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What Does Investigating Insurance Fraud Have In Common With the World Cup? You Make the Call.


football-1134963-m.jpgWhat does investigating Insurance Fraud have in common with the FIFA World Cup currently taking place in Brazil? More than you might think, especially if you’re a world-class goalie trying to stop a penalty kick.

The hardest job in all of soccer, or football as the rest of the world calls it, arguably is that of the goalkeeper on a penalty kick. Think of how big that goal really is. Now think of how small that keeper actually is. There is no comparison between the two. Add in the fact that tied games are decided on penalty kicks, and you’ll understand the pressure involved, especially when you’re playing for the World Cup and know that two World Cup Finals have been decided on penalty shootouts. Many people complain about how unfair it is to decide a game that way, especially when, as they see it, a goalie has to get lucky to stop a penalty kick. Just yesterday, Sunday June 29, 2014, an article in the New York Times by Rob Hughes lamented the fact that Brazil just beat Chile on penalty kicks, especially because Chile’s last one didn’t go in because it hit the goalpost.

How does a keeper have any chance at all to stop the open, unimpeded shot, from 12 yards away, when the penalty-taker has all that room to kick at? As it turns out, he does it in much the same way a fraud investigator detects a lie: He does his homework, knows what to look for, and then goes on instinct. Unlike a fraud investigator, though, not many people expect the keeper to get it right.

A study recently was conducted to see if there was any way to help the goalkeepers with their nearly impossible task. It came up with a few answers, which also, though inadvertently, may give some pointers on how to conduct a fraud investigation. Entitled “The development of a method for identifying penalty kick strategies in association football”, it is authored by Benjamin Noël, Philip Furley, John van der Kamp, Matt Dicks and Daniel Memmert, and is published in the Journal of Sports Sciences.

The study identified two basic ways the shooter tries to score. He makes up his mind where he’s going to shoot, and doesn’t even worry about what the goalkeeper does; this is the keeper-independent strategy. Alternatively, he tries to anticipate what the goalkeeper will do and kicks the ball in the opposite direction; this is the keeper-dependent strategy.

The study’s authors came up with ways for the keepers to identify which strategy a shooter was using and how to better defense the shot. If the shooter takes shorter strides, slows down, and tends to look at the keeper a lot, chances are he’s using the keeper-dependent strategy; and the keeper should wait as long as possible before moving to make a save. If the shooter takes steady strides, doesn’t change his speed, and doesn’t really look at the keeper, then he’s probably using the keeper-independent strategy; and the keeper should dive, early, to the shooter’s natural side.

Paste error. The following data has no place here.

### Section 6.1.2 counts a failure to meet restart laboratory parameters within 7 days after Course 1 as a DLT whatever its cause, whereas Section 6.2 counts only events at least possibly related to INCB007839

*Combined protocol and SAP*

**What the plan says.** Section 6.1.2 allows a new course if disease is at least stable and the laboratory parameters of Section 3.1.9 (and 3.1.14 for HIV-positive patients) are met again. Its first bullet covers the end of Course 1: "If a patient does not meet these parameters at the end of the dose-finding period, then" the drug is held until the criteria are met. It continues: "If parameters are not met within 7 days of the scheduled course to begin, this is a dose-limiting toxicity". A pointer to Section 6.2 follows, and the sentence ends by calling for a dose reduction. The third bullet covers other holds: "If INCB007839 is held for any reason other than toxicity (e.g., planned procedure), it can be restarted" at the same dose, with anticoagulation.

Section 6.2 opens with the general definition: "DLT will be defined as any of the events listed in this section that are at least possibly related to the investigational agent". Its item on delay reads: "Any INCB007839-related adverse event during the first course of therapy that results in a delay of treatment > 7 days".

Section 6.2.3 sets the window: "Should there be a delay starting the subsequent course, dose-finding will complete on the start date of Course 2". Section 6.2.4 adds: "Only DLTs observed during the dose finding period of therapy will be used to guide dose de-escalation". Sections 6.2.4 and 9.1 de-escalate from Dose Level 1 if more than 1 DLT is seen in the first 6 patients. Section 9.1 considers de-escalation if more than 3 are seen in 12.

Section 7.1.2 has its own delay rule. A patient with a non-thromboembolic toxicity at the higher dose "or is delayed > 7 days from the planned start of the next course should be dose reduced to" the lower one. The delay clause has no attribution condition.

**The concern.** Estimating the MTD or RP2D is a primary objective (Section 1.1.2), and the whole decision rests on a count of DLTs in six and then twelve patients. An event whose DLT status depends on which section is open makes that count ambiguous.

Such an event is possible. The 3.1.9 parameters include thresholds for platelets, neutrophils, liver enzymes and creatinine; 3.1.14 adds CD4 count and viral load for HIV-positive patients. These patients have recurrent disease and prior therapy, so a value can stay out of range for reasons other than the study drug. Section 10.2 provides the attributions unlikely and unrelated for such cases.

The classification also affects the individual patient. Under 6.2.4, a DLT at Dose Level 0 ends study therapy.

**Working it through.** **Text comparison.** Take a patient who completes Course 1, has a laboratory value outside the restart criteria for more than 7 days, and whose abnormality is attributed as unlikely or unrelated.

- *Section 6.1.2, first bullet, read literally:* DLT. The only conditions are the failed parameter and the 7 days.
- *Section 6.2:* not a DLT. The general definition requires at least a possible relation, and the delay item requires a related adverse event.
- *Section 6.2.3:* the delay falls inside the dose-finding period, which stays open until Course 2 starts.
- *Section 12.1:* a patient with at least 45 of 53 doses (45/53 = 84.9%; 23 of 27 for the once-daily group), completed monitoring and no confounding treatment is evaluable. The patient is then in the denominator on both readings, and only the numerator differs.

The recommendations are important to every soccer fan, and every keeper, but what’s important to us is the way the authors came up with the recommendations. They did their homework: They examined penalty shots taken from FIFA World Cups from 1986 to 2010 and UEFA championships from 1984 to 2012. That’s quite a large body of evidence from which to draw their conclusions and to make their recommendations.

Perhaps even more important, though, is that the study’s recommendations are just that: information for the goalkeeper to use to improve his chances of making a save. The authors acknowledge that most keepers already take notes on their opponents’ kicking tendencies, where they like to shoot and how. The goalkeepers will get to add the new recommendations to their already large knowledge base to determine their best way to make this almost impossible save. Of course, now that the study has been published, the keepers also will have to take into account that the shooters will try to use the findings to camouflage their tactics. In other words, goalkeepers will have to size up the situation and make the call themselves.

That, in many ways, is exactly what a fraud investigator has to do. She has to do her homework so she knows what to look for. When she conducts an interview, she has to evaluate the person, their words, reactions, facial expressions, body language, on the fly. She has to use what she’s learned, but also what she knows, what her experience tells her, to make up her mind about whether the person is lying or not, or even whether he’s trying to hide the fact that he’s lying. And, even if she believes the person is lying, she still has to prove it. At the end of the day, she’s no different than the goalkeeper: She knows it is her call; either she does the job or doesn’t; it’s up to her.

Fraud investigators don’t have to be world-class athletes to be successful. If they approach their jobs the same way, though, more often than not they’ll be right in the end. And it won’t be because of luck.

I knew being a sports fan would come in handy someday.

Go raibh maith agat.

Ray Grasing

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